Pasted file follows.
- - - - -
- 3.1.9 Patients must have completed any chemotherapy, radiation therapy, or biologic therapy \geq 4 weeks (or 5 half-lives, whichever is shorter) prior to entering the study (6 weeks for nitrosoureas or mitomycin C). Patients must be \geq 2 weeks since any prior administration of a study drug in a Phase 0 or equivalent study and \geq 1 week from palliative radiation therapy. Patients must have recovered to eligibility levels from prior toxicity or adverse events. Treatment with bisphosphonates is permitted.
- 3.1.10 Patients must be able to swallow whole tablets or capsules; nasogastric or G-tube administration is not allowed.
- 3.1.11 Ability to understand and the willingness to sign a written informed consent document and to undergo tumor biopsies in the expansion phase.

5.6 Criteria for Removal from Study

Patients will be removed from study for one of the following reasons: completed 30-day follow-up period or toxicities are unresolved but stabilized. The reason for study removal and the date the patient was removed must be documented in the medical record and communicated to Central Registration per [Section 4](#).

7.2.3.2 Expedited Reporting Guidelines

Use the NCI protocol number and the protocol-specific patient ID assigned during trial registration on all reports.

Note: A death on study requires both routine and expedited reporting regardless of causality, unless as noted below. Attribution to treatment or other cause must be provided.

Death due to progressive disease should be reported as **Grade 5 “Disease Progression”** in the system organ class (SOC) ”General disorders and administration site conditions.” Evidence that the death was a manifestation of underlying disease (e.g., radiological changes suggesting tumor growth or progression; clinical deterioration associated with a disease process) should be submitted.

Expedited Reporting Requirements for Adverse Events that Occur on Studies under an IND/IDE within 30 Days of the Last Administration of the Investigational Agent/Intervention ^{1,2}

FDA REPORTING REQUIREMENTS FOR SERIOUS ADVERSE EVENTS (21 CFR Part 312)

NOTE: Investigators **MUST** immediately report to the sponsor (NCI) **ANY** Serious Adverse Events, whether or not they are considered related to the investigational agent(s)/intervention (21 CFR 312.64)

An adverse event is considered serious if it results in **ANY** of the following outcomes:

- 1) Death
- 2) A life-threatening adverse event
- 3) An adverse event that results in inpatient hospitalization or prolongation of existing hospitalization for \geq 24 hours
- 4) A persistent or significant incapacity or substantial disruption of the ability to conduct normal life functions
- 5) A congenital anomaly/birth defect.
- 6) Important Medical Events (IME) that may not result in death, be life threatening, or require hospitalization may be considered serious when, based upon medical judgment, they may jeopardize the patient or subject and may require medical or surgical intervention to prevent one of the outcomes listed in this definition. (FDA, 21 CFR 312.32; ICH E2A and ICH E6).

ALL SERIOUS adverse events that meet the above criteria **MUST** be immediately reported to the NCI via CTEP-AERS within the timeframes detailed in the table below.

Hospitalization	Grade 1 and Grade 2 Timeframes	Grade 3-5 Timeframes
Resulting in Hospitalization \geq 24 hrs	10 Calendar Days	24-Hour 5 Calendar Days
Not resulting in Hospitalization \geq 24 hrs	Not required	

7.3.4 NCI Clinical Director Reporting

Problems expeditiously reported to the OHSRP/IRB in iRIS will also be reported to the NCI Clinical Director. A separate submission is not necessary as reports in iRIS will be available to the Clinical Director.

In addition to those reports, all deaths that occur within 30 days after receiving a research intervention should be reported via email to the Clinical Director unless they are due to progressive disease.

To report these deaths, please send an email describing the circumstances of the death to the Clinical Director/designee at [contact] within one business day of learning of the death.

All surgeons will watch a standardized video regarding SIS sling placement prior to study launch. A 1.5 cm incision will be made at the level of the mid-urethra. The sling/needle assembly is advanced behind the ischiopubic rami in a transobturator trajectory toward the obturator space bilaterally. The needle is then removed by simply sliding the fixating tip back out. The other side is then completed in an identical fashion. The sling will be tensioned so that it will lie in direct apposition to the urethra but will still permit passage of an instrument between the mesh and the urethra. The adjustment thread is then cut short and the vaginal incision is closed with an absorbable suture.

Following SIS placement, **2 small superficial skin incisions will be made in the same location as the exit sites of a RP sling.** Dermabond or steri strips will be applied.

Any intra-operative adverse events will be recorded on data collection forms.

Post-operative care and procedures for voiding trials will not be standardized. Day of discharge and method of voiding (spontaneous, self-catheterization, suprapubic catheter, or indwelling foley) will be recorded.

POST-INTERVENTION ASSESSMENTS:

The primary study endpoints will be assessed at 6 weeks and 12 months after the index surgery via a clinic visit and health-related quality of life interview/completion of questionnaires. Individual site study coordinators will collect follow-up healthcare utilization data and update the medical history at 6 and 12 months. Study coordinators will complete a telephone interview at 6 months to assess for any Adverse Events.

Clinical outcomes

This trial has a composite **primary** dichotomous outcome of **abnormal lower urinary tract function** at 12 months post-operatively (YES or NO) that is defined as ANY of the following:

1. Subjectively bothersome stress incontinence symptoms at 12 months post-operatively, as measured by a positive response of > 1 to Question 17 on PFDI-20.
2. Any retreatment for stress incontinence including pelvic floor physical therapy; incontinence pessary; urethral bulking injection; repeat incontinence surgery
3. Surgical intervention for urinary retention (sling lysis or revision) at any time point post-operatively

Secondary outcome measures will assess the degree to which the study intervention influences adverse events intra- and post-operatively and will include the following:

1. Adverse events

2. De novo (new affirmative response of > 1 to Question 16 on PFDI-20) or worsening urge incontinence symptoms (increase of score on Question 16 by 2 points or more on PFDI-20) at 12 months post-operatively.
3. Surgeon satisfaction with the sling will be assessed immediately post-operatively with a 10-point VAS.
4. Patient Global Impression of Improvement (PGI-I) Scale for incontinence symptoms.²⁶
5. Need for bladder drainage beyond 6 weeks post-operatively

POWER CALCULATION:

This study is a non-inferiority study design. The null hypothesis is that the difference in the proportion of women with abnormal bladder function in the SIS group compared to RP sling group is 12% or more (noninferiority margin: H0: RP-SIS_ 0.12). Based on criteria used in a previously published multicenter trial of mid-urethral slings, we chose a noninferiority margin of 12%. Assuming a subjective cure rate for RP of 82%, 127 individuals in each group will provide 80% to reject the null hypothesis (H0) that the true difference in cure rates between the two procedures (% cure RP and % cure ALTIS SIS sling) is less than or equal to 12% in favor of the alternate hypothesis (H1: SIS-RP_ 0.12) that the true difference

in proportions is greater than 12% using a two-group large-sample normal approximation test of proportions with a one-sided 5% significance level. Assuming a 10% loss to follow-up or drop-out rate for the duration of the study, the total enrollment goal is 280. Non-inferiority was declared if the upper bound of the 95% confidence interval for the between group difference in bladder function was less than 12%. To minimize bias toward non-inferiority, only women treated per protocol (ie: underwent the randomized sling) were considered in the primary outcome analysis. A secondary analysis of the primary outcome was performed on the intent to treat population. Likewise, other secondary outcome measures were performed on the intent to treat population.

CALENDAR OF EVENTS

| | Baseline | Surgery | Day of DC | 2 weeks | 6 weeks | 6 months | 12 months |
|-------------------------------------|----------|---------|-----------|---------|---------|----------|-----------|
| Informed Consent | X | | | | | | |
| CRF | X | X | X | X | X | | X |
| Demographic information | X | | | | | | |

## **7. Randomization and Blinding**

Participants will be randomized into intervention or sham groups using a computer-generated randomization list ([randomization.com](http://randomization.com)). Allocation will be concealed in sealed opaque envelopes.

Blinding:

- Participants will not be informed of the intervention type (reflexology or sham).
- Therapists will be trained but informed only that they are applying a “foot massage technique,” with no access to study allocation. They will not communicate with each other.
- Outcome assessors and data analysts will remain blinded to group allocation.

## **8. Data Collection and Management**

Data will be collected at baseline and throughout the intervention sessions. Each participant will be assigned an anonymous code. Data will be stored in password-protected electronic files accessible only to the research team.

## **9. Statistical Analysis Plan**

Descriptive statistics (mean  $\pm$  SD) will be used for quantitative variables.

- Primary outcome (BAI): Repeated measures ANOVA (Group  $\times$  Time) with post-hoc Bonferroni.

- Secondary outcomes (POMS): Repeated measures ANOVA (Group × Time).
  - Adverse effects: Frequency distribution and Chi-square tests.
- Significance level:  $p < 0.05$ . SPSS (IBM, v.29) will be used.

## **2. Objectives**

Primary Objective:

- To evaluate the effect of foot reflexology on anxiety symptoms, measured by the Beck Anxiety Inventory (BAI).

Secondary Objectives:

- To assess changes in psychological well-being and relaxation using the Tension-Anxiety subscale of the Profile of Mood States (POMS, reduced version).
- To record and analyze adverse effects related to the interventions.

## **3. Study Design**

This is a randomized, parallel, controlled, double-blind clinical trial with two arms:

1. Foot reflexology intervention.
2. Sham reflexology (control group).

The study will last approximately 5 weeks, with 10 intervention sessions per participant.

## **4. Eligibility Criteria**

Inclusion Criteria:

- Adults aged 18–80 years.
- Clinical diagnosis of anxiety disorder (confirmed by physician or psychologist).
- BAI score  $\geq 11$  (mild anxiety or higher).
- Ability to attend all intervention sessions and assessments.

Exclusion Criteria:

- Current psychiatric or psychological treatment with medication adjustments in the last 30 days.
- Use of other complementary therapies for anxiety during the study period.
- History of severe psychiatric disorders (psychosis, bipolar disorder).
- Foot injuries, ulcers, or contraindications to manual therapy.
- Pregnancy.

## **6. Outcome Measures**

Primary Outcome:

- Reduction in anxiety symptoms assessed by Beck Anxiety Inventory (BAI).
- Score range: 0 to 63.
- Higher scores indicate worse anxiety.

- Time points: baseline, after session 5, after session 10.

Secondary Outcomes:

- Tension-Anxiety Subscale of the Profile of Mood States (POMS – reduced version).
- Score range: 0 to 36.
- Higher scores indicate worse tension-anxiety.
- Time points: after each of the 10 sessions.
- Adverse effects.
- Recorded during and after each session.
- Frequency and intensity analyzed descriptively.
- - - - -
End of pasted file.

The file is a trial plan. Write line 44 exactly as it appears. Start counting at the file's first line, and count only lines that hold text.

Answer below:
5. Need for bladder drainage beyond 6 weeks post-operatively